Jill Kaufman

Senior Reporter/Producer

Jill has been reporting, producing features and commentaries, and hosting shows at NEPR since 2005. Before that she spent almost 10 years at WBUR in Boston, five of them producing PRI’s “The Connection”  with Christopher Lydon. In the months leading up to the 2000 primary in New Hampshire, Jill hosted NHPR’s daily talk show, and subsequently hosted NPR’s All Things Considered during the South Carolina Primary weekend. Right before coming to NEPR, Jill was an editor at PRI's The World, working with station based reporters on the international stories in their own domestic backyards. Getting people to tell her their stories, she says, never gets old.

Items seized in Springfield, Mass., during drug busts on August 7, 2017.
Sean Teehan / NEPR

Last month, President Donald Trump announced his intent to declare a state of emergency in response to the nation's opioid crisis.

Scenes from an eclipse-watching party at Smith College.
Karen Brown / NEPR

Parents with the kids, workers on a lunch break, astronomy buffs getting their fix. Across the region on Monday afternoon, people stared at the sky to see a sun partially obscured by the moon.

Boston Mayor Marty Walsh speaks at a news conference on Aug. 15, 2017, about a planned free speech rally Saturday. Gov. Charlie Baker looks on.
Jesse Costa / WBUR

The city of Boston is preparing for what is being called a free speech rally Saturday afternoon on the historic Common. Thousands of counter-protesters are also expected to show up, including some from western Massachusets.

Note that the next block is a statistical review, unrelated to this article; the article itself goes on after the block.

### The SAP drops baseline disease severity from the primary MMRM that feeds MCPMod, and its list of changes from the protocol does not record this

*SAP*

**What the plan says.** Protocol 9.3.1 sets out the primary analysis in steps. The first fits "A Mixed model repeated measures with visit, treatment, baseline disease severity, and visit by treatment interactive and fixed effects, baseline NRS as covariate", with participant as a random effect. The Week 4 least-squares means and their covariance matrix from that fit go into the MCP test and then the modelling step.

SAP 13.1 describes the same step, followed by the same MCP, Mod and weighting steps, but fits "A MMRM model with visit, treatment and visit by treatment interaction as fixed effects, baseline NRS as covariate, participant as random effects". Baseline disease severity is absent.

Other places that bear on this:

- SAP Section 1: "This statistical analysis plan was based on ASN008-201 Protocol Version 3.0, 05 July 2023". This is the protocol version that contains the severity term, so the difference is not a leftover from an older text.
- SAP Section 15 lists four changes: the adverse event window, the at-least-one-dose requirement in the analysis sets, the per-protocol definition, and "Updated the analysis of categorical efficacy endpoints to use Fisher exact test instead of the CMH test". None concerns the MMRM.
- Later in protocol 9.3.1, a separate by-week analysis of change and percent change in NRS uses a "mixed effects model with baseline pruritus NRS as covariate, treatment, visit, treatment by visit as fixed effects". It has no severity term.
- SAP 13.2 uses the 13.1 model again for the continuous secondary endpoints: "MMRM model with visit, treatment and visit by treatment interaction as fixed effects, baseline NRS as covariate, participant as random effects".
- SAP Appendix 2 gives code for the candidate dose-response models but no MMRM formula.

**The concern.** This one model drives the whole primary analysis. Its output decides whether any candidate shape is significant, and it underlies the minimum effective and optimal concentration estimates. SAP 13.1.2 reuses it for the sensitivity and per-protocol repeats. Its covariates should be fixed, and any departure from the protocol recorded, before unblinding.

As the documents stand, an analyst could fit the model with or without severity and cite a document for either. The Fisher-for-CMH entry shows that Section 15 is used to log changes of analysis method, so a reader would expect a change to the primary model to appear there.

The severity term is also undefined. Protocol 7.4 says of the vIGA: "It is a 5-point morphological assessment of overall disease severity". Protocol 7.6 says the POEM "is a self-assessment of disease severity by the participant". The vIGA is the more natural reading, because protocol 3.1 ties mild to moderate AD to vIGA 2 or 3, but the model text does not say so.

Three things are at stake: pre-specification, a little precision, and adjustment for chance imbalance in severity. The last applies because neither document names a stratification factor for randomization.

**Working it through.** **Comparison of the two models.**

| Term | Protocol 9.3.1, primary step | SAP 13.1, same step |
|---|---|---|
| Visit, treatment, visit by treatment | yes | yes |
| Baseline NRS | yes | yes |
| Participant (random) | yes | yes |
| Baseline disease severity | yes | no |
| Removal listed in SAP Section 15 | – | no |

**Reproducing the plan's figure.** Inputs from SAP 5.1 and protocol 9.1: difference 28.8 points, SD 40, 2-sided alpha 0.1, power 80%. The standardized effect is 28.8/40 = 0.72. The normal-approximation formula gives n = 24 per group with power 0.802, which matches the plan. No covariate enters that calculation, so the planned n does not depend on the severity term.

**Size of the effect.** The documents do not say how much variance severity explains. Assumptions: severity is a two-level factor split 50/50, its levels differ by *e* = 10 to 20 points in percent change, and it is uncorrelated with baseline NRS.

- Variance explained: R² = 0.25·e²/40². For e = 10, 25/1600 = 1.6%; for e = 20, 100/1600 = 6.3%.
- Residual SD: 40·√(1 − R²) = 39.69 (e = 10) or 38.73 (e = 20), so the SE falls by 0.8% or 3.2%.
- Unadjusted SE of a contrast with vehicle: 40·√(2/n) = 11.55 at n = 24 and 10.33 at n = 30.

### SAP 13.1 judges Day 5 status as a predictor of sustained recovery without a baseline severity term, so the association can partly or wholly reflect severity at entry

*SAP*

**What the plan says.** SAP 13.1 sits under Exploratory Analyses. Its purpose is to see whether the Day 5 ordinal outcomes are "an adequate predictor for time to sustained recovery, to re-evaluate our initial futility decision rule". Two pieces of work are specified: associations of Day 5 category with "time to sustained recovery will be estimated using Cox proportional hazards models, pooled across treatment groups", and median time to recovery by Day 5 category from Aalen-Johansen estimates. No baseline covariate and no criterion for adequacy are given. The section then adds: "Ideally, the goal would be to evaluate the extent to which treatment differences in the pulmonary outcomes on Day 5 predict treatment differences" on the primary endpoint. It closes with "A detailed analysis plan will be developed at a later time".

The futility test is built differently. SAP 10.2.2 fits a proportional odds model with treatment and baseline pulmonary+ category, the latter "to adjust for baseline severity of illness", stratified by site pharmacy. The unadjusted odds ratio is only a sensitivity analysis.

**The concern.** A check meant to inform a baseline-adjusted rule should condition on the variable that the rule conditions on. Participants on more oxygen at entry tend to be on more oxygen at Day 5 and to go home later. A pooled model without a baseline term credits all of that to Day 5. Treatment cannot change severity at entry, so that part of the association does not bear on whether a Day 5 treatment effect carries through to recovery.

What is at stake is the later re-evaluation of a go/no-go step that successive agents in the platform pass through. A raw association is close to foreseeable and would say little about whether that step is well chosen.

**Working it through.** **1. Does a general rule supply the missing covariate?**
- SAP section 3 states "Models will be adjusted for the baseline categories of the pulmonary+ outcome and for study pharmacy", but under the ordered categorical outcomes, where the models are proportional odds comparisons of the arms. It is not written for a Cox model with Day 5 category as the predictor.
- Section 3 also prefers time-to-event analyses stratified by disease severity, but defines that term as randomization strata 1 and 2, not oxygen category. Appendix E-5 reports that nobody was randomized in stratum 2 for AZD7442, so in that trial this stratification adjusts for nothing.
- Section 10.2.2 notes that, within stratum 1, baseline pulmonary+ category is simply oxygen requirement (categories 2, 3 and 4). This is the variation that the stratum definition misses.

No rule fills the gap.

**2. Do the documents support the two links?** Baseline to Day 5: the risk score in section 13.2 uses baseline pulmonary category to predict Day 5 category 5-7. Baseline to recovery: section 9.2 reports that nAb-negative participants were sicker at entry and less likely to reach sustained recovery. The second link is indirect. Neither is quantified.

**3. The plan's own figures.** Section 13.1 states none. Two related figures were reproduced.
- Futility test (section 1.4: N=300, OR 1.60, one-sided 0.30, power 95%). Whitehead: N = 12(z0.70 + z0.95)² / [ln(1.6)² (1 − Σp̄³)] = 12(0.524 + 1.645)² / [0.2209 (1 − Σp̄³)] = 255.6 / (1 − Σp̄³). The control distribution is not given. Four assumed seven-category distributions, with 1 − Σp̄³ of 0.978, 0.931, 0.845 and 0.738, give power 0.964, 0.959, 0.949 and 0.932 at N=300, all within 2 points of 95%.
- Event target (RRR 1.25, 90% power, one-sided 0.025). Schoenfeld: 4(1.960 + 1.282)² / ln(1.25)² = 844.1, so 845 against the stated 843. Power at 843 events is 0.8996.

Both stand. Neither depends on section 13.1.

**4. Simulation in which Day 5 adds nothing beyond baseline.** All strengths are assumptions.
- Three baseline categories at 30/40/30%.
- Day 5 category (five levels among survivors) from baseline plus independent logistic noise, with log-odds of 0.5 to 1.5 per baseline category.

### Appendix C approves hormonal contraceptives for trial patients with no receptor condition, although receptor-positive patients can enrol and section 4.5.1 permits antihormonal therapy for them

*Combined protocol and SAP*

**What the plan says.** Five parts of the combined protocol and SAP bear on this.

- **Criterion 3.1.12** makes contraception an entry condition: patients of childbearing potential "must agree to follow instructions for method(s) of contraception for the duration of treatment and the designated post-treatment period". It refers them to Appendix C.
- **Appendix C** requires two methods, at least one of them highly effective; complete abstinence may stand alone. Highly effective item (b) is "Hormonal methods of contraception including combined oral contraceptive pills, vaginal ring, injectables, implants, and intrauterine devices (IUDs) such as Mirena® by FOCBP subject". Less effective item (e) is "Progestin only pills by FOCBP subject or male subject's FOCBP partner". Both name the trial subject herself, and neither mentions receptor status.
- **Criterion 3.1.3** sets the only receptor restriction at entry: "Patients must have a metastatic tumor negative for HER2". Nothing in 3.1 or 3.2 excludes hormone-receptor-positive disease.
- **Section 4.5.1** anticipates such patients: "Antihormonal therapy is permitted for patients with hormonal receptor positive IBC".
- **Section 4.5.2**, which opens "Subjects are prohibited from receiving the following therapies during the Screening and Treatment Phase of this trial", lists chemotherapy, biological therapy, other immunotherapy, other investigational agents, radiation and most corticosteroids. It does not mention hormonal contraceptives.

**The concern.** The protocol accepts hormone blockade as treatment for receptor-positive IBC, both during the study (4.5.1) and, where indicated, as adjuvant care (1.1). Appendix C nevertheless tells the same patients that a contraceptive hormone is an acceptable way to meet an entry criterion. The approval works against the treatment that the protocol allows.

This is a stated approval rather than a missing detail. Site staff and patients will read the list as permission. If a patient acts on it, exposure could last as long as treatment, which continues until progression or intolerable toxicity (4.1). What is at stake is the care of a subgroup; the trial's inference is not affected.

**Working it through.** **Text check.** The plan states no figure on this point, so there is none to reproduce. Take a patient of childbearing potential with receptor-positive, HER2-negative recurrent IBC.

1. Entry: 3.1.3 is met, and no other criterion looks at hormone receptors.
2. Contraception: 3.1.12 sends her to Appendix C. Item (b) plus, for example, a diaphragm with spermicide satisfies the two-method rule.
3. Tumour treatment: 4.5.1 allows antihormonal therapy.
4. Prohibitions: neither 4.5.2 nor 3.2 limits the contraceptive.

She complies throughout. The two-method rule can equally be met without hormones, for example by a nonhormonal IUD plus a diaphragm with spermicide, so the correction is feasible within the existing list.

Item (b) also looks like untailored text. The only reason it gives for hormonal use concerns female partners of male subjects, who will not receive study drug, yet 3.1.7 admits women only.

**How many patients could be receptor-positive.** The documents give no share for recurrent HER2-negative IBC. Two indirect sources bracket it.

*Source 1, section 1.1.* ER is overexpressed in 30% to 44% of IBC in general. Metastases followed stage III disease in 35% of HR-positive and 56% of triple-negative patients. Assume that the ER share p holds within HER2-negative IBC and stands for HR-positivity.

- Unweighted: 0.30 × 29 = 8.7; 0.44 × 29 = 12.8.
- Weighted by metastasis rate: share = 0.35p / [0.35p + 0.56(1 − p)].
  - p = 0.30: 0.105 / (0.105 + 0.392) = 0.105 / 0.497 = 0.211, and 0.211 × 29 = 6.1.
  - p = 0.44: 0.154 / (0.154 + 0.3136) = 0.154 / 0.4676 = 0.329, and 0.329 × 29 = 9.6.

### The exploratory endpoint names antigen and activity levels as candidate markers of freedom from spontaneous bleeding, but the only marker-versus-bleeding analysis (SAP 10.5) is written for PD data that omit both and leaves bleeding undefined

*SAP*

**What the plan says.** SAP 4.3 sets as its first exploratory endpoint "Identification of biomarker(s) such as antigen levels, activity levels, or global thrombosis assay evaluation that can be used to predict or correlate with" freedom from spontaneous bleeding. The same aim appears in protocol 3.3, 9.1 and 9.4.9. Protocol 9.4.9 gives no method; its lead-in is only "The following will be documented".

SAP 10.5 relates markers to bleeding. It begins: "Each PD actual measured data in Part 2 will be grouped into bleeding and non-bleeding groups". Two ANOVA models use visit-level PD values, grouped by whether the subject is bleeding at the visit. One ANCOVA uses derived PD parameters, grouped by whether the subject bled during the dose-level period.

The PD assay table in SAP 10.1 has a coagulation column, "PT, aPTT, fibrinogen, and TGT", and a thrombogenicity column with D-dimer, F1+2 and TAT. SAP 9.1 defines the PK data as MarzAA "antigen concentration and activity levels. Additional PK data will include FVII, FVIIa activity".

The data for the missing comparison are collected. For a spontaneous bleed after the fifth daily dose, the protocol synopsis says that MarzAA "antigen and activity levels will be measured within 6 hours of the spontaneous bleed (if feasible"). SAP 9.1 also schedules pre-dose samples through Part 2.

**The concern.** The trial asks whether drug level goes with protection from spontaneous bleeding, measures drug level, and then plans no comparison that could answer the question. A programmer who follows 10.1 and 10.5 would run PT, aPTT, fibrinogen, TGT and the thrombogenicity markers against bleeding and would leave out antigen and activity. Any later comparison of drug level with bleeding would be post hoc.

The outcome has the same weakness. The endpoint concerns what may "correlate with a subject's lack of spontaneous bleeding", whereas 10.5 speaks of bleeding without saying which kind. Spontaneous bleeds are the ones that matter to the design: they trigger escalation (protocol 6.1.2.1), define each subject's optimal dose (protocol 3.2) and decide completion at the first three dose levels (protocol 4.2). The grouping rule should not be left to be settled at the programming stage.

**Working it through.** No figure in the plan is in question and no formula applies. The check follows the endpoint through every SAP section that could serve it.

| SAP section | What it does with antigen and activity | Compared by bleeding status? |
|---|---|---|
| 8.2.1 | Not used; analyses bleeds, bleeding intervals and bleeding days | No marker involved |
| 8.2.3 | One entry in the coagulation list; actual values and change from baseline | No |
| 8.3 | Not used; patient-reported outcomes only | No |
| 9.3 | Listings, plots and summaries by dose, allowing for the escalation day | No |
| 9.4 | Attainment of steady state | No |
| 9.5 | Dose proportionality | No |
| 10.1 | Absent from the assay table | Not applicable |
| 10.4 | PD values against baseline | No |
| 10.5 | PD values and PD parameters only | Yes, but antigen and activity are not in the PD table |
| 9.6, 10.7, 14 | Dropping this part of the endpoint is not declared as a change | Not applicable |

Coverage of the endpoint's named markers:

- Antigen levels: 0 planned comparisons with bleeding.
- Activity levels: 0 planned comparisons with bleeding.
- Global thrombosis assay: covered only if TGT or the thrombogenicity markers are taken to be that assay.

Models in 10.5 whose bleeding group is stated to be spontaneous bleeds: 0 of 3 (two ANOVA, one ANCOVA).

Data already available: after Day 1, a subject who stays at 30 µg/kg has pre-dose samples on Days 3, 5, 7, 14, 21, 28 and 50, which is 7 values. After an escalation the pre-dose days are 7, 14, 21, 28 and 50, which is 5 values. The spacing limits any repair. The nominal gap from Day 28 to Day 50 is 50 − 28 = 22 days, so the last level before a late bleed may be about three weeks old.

Holyoke resident Rick Purcell and friend will be among a group that will meet in Northampton at 5:30 a.m. to carpool and then caravan to the Boston.

Purcell said he is going to the counter-demonstration because he wants to stand up to white supremacy. He said speaking out is in his legacy.

New England Wildflower Society's Bill Brumback, opening the freezer that acts as the "seed vault," in Framingham, Mass.
Jill Kaufman / NEPR

In New England, 22 percent of the region's native plants are considered rare. Some of them are on the federal list of endangered species. Biologists worldwide and locally have been saving crop seeds, and seeds from other plants important to the ecosystem. 

A PVTA bus.
Mark M. Murray / The Republican

Our panel of journalists looks at the big stories in the news.

What made The Short List this week?

Appeals Court Chief Justice Scott Kafker.
Mark M. Murray / The Republican

Scott Kafker, the current chief justice of the Massachusetts Appeals Court is Republican Governor Charlie Baker's nominee to the state's highest court.

This is Baker's fifth appointment to the Supreme Judicial Court.

But Governor's Council member Mary Hurley said she is disappointed in the selection, especially for the citizens of western Massachusetts she represents. She'd been lobbying the governor for months.

Shelley MacInnes, holding pictures of her son, Alex Ciccolo, who faces domestic terrorism charges.
Jill Kaufman / NEPR

Alex Ciccolo has been in federal custody since July 4th, 2015. The 24-year-old Adams, Massachusetts, man is charged with attempting to commit domestic terrorism.

By the end of the year, the Environmental Protection Agency is expected to announce new limits on the amount of nitrogen that wastewater treatment plants in Massachusetts, Vermont, and New Hampshire can release into the Connecticut River.

Pages